Copyright Amendment Bill [B13B - 2017]Call for comments opened 15 February 2019 Share this page:
Submissions are now closed (since 22 February 2019)
The Select Committee on Trade and International Relations invites you to submit written comments on the Copyright Amendment Bill [B13B - 2017].
The Bill seeks to amend the Copyright Act, 1978, so as to:
• define certain words and expressions;
• allow for further limitations and exceptions regarding the reproduction of copyright works;
• provide for the sharing of royalties in copyright works;
• provide for the payment of royalties in respect of literary, musical, artistic and audiovisual works;
• provide for resale royalty rights; to provide for recordal and reporting of certain acts;
• provide for the accreditation of collecting societies;
• provide for a mechanism for settlement of disputes;
• provide for access to copyright works by persons with disabilities;
• provide for the licensing of orphan works;
• strengthen the powers and functions of the Copyright Tribunal;
• provide for prohibited conduct in respect of technological protection measures;
• provide for prohibited conduct in respect of copyright management information;
• provide for protection of digital rights;
• provide for certain new offences.
Comments can be emailed to Mr Hlupheka Mtileni at firstname.lastname@example.org by no later than Friday, 22 February 2019.
In addition to the written comments, please indicate your interest in making a verbal representation to the Committee.
Enquiries can be directed to Mr Hlupheka Mtileni on tel (021) 403 8077 or cell 083 709 8448
The closing date for submissions is end of business day on Friday, 22 February 2019.
Issued by Mr ER Makue, MP, Chairperson: Select Committee on Trade and International Relations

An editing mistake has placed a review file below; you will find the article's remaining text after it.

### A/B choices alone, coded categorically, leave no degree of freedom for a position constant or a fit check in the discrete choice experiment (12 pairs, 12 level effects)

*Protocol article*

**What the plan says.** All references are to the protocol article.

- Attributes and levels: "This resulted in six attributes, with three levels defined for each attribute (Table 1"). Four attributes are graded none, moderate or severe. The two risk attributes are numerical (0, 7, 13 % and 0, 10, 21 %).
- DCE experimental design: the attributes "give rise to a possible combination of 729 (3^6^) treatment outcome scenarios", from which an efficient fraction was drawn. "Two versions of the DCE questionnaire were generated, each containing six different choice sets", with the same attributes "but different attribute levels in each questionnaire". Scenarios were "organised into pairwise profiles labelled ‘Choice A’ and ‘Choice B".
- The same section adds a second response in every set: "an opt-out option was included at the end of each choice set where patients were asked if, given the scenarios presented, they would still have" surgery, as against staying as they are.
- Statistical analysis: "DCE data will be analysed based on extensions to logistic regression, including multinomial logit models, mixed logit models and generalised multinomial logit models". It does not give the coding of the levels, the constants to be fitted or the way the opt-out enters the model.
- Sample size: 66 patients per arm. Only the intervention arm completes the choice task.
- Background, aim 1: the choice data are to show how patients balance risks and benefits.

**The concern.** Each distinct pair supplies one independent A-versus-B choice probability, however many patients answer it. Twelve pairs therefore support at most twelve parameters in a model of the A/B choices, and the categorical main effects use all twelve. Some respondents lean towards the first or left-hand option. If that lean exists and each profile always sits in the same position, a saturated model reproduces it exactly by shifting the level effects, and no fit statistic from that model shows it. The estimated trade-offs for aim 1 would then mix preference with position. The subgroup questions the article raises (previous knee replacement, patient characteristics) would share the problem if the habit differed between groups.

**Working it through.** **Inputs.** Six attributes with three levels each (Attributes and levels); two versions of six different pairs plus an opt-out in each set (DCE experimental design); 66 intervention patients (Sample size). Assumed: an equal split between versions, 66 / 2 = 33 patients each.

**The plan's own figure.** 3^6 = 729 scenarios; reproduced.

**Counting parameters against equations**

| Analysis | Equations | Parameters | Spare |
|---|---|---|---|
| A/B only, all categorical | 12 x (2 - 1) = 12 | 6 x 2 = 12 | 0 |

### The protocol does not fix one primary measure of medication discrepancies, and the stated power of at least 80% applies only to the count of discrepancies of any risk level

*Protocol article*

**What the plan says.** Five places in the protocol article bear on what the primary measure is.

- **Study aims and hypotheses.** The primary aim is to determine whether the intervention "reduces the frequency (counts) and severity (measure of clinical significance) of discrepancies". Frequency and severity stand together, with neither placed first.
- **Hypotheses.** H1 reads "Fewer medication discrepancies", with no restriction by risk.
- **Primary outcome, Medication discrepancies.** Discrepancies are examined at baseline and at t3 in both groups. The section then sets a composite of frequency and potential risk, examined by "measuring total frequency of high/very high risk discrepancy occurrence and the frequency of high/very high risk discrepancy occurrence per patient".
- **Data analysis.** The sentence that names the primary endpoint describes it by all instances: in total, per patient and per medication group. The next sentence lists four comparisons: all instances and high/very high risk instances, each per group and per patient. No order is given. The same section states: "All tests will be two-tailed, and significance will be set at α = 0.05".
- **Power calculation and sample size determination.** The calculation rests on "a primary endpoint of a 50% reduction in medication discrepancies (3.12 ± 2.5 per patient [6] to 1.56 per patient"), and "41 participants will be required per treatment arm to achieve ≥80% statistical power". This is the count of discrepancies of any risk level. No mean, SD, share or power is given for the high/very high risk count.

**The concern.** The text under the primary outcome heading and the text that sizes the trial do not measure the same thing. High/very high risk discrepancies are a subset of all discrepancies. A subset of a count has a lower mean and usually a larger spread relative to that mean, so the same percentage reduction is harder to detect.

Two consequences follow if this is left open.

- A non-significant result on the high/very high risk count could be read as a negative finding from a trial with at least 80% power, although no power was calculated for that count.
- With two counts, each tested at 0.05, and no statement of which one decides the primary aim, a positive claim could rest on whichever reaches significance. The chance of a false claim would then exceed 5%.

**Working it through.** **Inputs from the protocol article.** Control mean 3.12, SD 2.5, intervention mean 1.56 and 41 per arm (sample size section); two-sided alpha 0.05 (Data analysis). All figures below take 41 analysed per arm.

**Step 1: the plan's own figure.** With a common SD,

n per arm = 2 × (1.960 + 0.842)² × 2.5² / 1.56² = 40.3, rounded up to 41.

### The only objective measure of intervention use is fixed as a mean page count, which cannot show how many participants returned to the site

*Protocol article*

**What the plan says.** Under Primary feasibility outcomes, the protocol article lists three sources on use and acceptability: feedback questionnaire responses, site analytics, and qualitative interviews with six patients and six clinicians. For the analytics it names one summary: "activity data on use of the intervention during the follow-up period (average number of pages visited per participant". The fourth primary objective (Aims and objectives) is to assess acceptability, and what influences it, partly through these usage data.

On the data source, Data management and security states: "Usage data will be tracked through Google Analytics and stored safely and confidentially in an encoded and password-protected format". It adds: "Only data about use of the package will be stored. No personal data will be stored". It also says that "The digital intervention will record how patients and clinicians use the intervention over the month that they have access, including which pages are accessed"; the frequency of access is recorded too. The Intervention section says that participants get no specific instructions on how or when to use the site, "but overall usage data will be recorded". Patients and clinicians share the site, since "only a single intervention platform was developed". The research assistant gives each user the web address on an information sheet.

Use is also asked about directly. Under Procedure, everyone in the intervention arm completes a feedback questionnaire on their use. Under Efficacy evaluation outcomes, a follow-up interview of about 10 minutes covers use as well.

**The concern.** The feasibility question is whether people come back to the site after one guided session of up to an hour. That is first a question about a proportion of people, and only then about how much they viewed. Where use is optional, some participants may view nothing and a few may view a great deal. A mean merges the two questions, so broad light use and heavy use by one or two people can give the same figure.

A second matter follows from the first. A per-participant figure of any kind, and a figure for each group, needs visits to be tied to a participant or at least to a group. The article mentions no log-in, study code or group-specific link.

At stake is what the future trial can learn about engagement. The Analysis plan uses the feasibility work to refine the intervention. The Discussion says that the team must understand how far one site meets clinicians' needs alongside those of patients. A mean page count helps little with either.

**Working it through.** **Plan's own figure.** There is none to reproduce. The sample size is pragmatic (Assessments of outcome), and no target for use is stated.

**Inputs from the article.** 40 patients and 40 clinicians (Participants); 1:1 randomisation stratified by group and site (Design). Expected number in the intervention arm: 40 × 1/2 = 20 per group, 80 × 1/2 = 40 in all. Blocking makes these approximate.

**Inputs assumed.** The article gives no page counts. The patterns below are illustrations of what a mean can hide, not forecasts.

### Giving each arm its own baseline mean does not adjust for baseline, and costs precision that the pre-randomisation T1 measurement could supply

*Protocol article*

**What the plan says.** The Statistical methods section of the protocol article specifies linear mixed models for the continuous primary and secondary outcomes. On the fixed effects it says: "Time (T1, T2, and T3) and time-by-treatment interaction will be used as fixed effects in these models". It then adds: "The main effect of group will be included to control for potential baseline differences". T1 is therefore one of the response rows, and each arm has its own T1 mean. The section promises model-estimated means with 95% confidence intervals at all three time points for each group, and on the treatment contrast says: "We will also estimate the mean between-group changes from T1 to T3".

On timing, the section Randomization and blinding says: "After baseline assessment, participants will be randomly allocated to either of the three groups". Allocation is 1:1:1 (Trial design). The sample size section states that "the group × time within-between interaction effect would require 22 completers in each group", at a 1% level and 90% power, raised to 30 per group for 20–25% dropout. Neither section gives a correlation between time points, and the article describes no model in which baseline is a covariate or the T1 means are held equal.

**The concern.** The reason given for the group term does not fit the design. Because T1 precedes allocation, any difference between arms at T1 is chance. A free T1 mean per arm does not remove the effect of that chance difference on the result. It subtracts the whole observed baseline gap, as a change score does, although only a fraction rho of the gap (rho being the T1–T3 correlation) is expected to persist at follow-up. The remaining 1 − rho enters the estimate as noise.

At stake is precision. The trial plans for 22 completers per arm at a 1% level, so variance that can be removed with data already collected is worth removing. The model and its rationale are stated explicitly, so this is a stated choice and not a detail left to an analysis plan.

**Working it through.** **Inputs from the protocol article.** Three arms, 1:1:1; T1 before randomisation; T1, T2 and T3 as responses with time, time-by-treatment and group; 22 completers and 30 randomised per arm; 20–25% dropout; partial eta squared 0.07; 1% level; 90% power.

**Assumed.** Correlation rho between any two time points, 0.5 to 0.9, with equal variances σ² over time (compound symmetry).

The Copyright Amendment Bill (‘‘the Bill’’) seeks to align copyright with the digital era and developments at a multilateral level. The existing Copyright Act, 1978 (Act No. 98 of 1978) (‘‘the Act’’), is outdated and has not been effective in a number of areas. The creative industry is impacted upon; educators are hampered in carrying out their duties; researchers are restricted to further developing research; and people with disabilities are severely disadvantaged by having limited access to copyright works. For this reason, a need exists for Intellectual Property (‘‘IP’’) legislation to be consonant with the ever evolving digital space; to allow reasonable access to education; to ensure that access to information and resources are available for persons with disabilities; and to ensure that artists do not die as paupers due to ineffective protection. The latter is supported by the experience of the power imbalance, vulnerabilities and abuse taking place in the music industry, which Government was called on to address. The Bill is consistent with the Draft National Policy as commented on and the recommendations of the Copyright Review Commission (‘‘the CRC’’) chaired by retired judge Ian Farlam, and is linked to the National Development Plan (‘‘NDP’’), in that it seeks to ensure consistency and coherence in aligning the approach of various Government Departments to IP matters. The proposed provisions in the Bill are strategically aligned with the treaties that South Africa reviewed, amongst others, the World Intellectual Property Organization (‘‘WIPO’’) digital treaties namely the WIPO Copyright Treaty (‘‘WCT’’) and the WIPO Performance and Phonograms Treaty (‘‘WPPT’’); and the Marrakesh Treaty to Facilitate Access to Published Works for Persons Who Are Blind, Visually Impaired, or Otherwise Print Disabled. The alignment is for purposes of incorporation of rights under international treaties, ensuring effective governance, social protection, employment creation and reduction of inequalities. The amendment of the Act means that South Africa will be able to accede to international treaties and conventions, which requires domestic legislation to be consistent with international imperatives.